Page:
I was expecting anywhere from two dozen to 100 people at JFK. I’m not much of a crier and I surely don’t cry in public, so when I saw the size of the protest at Terminal 4, which appeared to be over 1,000, and my eyes welled up with tears, I felt naked and vulnerable.

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In the garage, as the temperature continued to drop, my fully-charged phone stopped working and my hands became colder. A young woman handed me a packet of hand-warmers. Another woman handed me a bottle of Gatorade, “to stay hydrated,” she said.

I didn’t chant at the protest. I couldn’t bring myself to. I stood there, mostly in silence, at the top of the parking garage, taking in the crowd, and felt the sense of dread I had woken up with slowly melt away. I saw women in hijabs, men in yarmulkes; there were black people and white people and brown people all around me. This wasn’t a protest for overarching women’s rights. This was a specific protest against an executive order that discriminates against a specific sect of peopleit’s likely that many of those in attendance weren’t directly affected by Trump’s ban. The ones who came out that day had cancelled their plans and stood in the cold with no purpose but to voice their dissent. As a woman of color, macro- and micro-aggressions tinge every aspect of my life. I’ve learned to expect the worst from people. On Saturday, this expectation was challenged.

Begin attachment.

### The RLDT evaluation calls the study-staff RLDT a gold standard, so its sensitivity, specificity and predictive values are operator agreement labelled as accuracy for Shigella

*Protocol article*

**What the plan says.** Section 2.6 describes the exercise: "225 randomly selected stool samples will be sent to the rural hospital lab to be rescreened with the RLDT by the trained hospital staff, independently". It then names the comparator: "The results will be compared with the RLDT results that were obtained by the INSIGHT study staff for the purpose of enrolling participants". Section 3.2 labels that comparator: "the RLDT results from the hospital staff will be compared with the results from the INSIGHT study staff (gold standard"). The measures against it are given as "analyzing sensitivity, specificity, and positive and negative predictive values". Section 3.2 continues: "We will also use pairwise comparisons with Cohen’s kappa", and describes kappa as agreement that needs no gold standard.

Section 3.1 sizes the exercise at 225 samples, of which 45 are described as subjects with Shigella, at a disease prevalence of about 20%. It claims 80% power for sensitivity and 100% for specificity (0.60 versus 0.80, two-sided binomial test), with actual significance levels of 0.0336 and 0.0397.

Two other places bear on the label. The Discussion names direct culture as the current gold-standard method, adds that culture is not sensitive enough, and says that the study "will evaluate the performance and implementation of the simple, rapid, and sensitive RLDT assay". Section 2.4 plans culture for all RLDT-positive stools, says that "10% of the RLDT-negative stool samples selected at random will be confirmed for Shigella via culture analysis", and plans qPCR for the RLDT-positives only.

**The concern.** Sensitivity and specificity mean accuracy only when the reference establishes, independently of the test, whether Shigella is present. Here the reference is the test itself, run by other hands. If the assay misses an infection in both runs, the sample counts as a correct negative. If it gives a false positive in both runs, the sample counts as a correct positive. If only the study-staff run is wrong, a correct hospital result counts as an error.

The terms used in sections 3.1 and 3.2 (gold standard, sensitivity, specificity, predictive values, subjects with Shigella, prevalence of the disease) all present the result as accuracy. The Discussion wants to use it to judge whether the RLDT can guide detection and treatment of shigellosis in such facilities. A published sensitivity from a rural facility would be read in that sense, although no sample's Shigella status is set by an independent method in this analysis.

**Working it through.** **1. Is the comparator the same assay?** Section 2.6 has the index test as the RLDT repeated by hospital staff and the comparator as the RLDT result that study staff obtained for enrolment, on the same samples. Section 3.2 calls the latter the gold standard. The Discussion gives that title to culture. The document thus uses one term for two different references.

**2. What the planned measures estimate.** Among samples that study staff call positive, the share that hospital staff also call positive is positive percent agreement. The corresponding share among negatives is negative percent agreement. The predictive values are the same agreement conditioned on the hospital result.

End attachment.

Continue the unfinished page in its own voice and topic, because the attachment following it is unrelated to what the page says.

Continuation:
While I was at the airport, my sister was at Cadman Plaza, in Brooklyn, awaiting Judge Ann Donnelly’s ruling on an emergency challenge to the order by the ACLU. It was shortly before 9:00 p.m. when the stay was granted.

“When I got here there were a few dozen, now there are soooo many,” my sister texted me.